1921 Census reveals Captain Tom Moore as one-year-old baby living in Keighley, South Yorkshire

·Freelance Writer
·4 min read

Watch: Captain Sir Tom Moore's 1921 census entry is revealed

The lives of every man, woman and child living in England and Wales in 1921 have been revealed in detailed census returns – with one man in particular standing out.

The records, released after 100 years locked in the vaults, offer an unprecedented snapshot of life capturing the personal details of 38 million people on 19 June 1921.

Handwritten pages, now yellowed by the years, bring to life the private worlds of some of the 20th century’s most famous people including then prime minister David Lloyd George and King George V - and also that of a certain Thomas Moore, better known now as ‘Captain Tom’.

During the coronavirus pandemic, Captain Sir Tom became one of the symbols of the nation’s grit by raising more than £30m for the NHS by walking lengths of his garden.

Captain Sir Thomas Moore's name was featured in the 1921 census. (PA)
Captain Sir Thomas Moore's name was featured in the 1921 census. (PA)

But back in 1921, Capt Sir Tom would have unlikely been able to accomplish even a few steps of the feat that would seal him a place in the nation’s hearts.

Young master Moore, of Keighley in Yorkshire, was just a year and one month old when the census was completed.

He is listed as the son of Wilfred, a 36-year-old building contractor, and 34-year-old Isabel, whose occupation was listed as “household duties”.

The 1921 census features the Moore family – including one-year-old Thomas Moore. (PA)
The 1921 census features the Moore family – including one-year-old Thomas Moore. (PA)

The family, complete with young Thomas’s four-year-old sister Freda, lived in a six-bedroom property at the time the census was completed.

Captain Sir Tom was hailed for “lifting the spirits of an entire nation” following his death in February last year at the age of 100.

The charity fundraiser died in Bedford Hospital after testing positive for COVID – but his legacy had been well and truly sealed following his heroics during the first coronavirus lockdown.

Speaking at his funeral, his grandson Benjie said: “If there is a lesson I have learned from living with you the last 13 years, it’s the power of positivity and kindness, I truly do not believe I would be the person I am today without your sound guidance.

“Our chats mid-afternoon that were only supposed to last a few minutes quickly turned into hour-long conversations, quickly delving into so many thought-provoking avenues. These are memories I will never forget and ones I am incredibly grateful to have.”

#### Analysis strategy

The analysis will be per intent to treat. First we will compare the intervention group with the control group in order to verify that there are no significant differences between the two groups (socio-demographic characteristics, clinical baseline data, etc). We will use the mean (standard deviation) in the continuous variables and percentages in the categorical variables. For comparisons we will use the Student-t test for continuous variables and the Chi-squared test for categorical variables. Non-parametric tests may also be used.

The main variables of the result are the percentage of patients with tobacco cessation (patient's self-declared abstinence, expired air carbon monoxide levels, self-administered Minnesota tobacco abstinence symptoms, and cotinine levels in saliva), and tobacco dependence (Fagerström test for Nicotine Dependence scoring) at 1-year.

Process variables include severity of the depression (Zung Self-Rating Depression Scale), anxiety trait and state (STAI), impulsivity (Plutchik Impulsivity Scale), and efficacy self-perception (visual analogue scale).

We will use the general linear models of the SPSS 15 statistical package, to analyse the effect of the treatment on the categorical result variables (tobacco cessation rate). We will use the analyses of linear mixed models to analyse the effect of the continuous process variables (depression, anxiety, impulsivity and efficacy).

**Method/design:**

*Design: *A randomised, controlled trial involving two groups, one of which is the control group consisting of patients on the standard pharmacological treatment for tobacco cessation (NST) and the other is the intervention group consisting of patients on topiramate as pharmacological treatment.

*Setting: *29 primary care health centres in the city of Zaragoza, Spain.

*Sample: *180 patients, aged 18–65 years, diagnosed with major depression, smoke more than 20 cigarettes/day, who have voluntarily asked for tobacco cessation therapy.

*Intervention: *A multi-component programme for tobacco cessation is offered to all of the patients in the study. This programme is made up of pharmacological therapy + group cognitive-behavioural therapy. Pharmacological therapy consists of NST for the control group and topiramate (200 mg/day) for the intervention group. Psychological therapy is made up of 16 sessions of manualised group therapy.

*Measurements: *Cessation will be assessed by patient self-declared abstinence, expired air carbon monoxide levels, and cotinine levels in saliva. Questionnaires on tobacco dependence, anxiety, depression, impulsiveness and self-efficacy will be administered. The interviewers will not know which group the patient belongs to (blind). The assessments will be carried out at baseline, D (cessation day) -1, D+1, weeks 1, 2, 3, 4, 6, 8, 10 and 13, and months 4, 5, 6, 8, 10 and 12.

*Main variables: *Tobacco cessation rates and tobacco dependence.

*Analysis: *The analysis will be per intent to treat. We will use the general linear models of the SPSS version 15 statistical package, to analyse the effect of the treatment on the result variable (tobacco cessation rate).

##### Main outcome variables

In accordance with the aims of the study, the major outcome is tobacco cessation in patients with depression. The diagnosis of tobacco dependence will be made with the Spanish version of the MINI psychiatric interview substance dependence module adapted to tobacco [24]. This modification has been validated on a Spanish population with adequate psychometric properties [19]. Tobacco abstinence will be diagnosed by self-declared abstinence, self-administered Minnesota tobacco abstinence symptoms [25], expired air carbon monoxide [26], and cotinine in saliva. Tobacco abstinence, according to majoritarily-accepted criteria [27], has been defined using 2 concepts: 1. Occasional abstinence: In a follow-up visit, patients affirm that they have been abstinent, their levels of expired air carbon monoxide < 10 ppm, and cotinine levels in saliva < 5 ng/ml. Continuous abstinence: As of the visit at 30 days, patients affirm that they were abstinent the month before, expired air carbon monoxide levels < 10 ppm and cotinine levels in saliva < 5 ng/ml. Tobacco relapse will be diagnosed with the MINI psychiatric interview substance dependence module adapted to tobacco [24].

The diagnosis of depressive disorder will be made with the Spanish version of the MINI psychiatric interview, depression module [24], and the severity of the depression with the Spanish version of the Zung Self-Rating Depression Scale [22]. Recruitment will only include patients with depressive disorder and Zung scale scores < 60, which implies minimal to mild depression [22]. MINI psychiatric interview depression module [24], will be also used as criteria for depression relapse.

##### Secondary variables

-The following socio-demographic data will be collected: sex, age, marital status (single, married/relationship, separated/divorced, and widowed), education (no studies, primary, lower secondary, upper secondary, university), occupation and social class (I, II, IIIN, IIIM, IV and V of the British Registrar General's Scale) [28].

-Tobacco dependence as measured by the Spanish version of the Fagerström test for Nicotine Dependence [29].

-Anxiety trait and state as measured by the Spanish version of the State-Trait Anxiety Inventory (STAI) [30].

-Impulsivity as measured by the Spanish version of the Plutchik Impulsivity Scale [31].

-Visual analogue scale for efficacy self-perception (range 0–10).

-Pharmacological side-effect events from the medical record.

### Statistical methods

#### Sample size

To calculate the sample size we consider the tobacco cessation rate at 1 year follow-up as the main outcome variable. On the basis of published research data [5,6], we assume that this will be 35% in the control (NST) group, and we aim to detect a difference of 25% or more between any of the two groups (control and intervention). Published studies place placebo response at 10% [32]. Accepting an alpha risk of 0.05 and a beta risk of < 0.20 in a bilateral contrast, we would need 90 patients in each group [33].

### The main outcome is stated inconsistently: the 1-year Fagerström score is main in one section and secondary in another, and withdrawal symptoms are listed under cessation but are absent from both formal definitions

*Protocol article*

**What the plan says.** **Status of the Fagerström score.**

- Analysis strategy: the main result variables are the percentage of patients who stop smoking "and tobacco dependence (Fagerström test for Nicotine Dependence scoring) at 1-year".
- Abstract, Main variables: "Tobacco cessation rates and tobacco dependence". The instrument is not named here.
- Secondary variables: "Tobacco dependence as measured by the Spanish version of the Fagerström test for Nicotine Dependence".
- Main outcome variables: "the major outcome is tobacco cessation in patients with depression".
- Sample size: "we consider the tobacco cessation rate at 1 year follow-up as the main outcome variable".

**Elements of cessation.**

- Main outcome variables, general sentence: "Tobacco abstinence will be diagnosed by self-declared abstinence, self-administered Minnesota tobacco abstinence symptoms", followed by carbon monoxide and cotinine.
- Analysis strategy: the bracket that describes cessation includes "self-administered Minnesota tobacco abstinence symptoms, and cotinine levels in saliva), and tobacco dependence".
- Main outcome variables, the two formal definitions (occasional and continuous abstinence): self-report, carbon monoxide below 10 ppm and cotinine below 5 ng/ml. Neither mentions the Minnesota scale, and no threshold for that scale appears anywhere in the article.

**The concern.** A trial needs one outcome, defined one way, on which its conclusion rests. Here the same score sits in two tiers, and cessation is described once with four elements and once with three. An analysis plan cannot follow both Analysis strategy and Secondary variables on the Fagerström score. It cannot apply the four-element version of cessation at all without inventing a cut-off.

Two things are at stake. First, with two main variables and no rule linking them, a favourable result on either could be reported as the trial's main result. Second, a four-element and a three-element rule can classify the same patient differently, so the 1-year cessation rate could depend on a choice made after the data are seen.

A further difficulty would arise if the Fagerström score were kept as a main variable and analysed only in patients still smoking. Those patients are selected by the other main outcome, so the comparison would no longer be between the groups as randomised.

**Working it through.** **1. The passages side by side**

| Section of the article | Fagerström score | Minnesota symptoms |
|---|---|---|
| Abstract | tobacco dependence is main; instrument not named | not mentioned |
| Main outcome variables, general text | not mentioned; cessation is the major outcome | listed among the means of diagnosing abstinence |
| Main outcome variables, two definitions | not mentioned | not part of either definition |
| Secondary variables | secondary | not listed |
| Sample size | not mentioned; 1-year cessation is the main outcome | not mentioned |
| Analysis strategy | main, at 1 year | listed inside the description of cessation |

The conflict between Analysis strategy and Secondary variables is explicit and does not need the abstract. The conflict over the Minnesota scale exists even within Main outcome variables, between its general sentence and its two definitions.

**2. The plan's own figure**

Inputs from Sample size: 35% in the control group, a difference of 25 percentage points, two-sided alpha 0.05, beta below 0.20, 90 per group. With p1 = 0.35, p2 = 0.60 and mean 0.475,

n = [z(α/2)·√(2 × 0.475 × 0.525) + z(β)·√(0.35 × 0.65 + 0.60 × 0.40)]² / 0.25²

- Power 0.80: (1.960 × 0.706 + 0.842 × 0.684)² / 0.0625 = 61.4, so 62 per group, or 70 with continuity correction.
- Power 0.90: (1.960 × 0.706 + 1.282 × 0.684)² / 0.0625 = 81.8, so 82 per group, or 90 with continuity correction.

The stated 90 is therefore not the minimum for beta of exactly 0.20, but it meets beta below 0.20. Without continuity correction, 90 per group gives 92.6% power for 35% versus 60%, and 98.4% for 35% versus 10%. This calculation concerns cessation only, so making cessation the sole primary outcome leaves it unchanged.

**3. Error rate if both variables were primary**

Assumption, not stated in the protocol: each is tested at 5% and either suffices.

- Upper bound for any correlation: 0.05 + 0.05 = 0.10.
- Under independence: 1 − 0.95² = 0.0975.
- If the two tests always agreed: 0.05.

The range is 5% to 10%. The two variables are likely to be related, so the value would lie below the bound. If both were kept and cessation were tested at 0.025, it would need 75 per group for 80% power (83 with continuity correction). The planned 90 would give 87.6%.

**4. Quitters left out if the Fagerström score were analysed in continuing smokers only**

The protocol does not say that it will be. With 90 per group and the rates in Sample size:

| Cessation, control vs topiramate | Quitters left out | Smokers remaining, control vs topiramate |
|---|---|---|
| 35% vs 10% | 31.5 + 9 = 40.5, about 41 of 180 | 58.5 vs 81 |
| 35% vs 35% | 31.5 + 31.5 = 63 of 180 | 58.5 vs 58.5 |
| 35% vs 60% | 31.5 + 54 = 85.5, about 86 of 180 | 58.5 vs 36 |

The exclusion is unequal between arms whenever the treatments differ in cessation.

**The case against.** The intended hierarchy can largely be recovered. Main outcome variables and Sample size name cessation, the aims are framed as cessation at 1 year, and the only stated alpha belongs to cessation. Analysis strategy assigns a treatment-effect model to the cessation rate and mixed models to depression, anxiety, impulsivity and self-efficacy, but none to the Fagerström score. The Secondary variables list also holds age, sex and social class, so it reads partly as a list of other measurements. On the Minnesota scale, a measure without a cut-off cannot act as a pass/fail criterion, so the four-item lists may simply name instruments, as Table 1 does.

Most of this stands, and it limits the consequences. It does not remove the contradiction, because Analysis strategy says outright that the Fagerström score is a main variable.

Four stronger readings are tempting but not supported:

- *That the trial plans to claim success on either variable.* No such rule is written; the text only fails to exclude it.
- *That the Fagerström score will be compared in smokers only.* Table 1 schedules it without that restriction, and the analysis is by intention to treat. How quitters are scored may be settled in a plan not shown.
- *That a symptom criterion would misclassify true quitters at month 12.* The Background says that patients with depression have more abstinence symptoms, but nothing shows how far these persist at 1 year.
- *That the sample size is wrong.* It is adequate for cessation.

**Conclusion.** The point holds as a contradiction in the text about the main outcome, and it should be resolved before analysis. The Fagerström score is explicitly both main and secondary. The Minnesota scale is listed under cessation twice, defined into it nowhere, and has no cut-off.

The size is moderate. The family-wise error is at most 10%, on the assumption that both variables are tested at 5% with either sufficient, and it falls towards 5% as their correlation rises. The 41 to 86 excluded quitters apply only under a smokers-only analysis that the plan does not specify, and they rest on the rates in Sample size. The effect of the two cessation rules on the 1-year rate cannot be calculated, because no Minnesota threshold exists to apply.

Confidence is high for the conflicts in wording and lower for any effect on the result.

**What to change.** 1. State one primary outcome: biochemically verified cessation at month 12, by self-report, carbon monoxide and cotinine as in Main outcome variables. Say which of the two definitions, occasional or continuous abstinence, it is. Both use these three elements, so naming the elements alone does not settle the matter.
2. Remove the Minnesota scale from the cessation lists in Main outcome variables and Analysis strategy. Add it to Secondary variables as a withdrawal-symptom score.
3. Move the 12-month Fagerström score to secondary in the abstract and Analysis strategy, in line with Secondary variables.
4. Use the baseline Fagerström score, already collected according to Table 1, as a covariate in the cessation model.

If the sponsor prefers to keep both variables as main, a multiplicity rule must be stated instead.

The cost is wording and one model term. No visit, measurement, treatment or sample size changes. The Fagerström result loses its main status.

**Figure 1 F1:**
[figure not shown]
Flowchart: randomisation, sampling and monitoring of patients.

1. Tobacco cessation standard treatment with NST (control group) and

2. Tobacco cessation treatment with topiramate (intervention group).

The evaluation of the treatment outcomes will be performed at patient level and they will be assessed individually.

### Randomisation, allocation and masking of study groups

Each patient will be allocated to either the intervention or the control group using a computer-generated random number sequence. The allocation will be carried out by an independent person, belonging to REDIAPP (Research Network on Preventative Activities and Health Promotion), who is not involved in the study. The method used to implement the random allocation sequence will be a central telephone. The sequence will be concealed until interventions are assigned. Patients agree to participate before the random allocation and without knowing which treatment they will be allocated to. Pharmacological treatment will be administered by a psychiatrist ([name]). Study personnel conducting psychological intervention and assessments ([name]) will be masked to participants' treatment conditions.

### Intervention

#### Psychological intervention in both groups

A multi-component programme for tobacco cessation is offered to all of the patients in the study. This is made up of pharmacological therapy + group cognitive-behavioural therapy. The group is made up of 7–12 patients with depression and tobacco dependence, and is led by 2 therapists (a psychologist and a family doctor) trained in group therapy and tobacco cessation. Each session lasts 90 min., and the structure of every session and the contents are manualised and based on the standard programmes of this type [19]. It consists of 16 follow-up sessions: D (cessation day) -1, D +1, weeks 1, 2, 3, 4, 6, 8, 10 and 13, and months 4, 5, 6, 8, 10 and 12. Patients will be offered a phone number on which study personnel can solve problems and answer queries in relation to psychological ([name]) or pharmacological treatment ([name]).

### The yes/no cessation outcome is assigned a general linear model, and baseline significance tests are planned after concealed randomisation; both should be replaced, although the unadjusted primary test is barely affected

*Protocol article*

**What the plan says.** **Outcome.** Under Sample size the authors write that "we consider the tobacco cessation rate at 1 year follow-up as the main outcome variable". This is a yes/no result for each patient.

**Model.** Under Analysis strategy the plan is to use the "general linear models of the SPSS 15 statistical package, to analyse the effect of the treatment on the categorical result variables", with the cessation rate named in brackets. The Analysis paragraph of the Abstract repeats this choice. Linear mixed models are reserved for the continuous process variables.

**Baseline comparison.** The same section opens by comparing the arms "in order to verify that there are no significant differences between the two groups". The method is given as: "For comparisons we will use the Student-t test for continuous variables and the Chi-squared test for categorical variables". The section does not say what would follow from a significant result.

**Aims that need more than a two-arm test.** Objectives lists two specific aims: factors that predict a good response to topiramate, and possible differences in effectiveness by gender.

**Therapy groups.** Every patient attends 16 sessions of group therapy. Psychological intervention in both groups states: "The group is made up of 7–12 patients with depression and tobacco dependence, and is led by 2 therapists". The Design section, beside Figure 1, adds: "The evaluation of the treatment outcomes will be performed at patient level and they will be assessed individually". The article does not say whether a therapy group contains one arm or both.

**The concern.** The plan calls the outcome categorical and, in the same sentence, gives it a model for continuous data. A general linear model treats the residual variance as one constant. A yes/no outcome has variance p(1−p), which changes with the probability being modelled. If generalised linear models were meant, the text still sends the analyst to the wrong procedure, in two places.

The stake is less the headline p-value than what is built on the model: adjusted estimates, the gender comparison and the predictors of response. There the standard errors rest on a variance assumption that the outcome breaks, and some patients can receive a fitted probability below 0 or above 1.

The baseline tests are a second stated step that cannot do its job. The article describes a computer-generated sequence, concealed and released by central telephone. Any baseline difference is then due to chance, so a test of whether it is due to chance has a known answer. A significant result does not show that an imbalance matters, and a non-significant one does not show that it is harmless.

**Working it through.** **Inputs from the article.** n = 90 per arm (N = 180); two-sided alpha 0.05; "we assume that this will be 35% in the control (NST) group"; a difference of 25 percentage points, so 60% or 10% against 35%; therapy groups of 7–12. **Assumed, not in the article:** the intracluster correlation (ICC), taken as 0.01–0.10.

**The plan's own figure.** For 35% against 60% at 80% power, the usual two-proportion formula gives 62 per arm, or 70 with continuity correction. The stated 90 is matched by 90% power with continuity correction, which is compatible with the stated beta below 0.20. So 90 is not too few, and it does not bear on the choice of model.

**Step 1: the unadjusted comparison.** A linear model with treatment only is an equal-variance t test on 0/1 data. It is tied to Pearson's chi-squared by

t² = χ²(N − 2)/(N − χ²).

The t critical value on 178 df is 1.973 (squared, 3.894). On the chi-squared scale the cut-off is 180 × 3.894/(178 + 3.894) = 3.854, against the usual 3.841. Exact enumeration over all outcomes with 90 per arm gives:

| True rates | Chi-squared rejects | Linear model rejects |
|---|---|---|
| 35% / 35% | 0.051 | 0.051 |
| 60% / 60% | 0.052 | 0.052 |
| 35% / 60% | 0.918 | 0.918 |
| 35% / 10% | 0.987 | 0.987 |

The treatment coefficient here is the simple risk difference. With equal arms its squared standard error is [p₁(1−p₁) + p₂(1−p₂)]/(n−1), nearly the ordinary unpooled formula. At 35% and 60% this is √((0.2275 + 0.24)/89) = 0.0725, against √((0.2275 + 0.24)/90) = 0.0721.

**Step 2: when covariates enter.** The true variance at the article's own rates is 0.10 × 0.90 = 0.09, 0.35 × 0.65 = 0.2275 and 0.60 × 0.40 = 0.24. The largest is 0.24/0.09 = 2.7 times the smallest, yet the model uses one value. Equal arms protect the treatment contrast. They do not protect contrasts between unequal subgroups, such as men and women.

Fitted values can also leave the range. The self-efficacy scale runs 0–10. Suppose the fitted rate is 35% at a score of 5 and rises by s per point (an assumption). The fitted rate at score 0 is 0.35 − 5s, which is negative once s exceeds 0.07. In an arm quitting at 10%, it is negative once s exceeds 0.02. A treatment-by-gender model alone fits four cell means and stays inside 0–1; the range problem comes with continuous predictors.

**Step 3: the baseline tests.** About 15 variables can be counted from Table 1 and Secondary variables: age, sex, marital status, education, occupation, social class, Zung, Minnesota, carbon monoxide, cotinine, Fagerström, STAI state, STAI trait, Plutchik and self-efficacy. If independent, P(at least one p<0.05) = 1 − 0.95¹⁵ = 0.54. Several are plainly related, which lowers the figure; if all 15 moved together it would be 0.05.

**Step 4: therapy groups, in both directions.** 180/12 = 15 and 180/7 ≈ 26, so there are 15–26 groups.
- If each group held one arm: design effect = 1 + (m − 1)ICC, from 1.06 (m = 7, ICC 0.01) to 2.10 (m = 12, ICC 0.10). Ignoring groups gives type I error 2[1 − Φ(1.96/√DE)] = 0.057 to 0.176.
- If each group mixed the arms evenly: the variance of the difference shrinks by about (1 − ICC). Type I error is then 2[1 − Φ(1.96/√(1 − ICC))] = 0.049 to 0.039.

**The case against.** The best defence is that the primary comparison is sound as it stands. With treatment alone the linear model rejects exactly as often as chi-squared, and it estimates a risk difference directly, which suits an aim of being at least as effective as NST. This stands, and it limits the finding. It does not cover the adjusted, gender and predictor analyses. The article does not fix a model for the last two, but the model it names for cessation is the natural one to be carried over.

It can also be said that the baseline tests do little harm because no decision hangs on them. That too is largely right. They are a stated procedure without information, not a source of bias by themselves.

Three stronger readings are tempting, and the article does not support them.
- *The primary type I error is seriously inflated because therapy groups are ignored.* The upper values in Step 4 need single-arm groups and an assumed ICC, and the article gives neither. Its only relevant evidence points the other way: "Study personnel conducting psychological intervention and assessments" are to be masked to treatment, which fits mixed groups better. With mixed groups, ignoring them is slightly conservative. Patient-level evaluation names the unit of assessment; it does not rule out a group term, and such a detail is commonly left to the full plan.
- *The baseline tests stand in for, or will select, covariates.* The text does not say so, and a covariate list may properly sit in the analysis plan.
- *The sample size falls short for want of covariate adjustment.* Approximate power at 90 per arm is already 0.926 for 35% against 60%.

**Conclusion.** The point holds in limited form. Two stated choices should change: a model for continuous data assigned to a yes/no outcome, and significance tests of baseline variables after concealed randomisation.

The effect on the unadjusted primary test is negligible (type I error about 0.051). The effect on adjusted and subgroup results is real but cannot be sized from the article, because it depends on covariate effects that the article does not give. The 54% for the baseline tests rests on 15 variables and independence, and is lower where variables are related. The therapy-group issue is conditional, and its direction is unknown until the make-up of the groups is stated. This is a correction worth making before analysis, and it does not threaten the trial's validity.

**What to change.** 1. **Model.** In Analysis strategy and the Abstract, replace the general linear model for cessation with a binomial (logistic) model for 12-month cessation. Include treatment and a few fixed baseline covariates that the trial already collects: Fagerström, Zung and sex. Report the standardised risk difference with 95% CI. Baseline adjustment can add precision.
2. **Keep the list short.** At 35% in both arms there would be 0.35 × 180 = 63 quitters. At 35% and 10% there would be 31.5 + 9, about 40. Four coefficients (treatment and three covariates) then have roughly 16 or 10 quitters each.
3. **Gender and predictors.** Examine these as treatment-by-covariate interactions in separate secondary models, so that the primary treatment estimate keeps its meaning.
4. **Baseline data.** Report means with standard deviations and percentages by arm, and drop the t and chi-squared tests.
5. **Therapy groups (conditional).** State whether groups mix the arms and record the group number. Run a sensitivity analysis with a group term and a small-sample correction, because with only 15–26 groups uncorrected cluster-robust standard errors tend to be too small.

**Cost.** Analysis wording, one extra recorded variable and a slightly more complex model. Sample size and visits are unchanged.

Thomas Moore's name on the 1921 census. (PA)
Thomas Moore's name on the 1921 census. (PA)

Capt Sir Tom's fundraising efforts raised more than £32m for the NHS, walking 100 laps of his garden before his 100th birthday during the lockdown in April.

The veteran set out to raise £1,000 from his charity challenge but his efforts struck a chord with the nation, and praise and donations flooded in.

He raised a total of £32.7m, with donations from 1.5 million supporters, before his fundraising page was closed at midnight following his 100th birthday on 30 April 2020.

British World War II veteran Captain Tom Moore, 99, poses with his walking frame doing a lap of his garden in the village of Marston Moretaine, 50 miles north of London, on April 16, 2020. - A 99-year-old British World War II veteran Captain Tom Moore on April 16 completed 100 laps of his garden in a fundraising challenge for healthcare staff that has
Captain Sir Tom Moore, 99, poses with his walking frame while doing a lap of his garden for his fundraiser during the first national lockdown. (Getty)
99-year-old war veteran Captain Tom Moore at his home in Marston Moretaine, Bedfordshire, after he achieved his goal of 100 laps of his garden - raising more than 12 million pounds for the NHS. (Photo by Joe Giddens/PA Images via Getty Images)
Captain Sir Tom Moore at his home in Marston Moretaine, Bedfordshire, after he achieved his goal of 100 laps of his garden. (Getty)

Capt Sir Tom started his challenge a little over three weeks earlier, and encouraged people to continue to donate to NHS Charities Together.

In acknowledgement of his efforts, he was knighted by the Queen during a unique open-air ceremony at Windsor Castle in summer 2020.

The 1921 census is available online, as well as in person at the National Archives in Kew, the National Library of Wales in Aberystwyth and the Manchester Central Library.

It is more detailed than any previously undertaken, having asked people about their place of work, employer and industry for the first time, meaning high street names such as Sainsbury’s, Rolls-Royce and Selfridges appear on its pages.

Watch: Captain Sir Tom Moore was 'a beacon of light'

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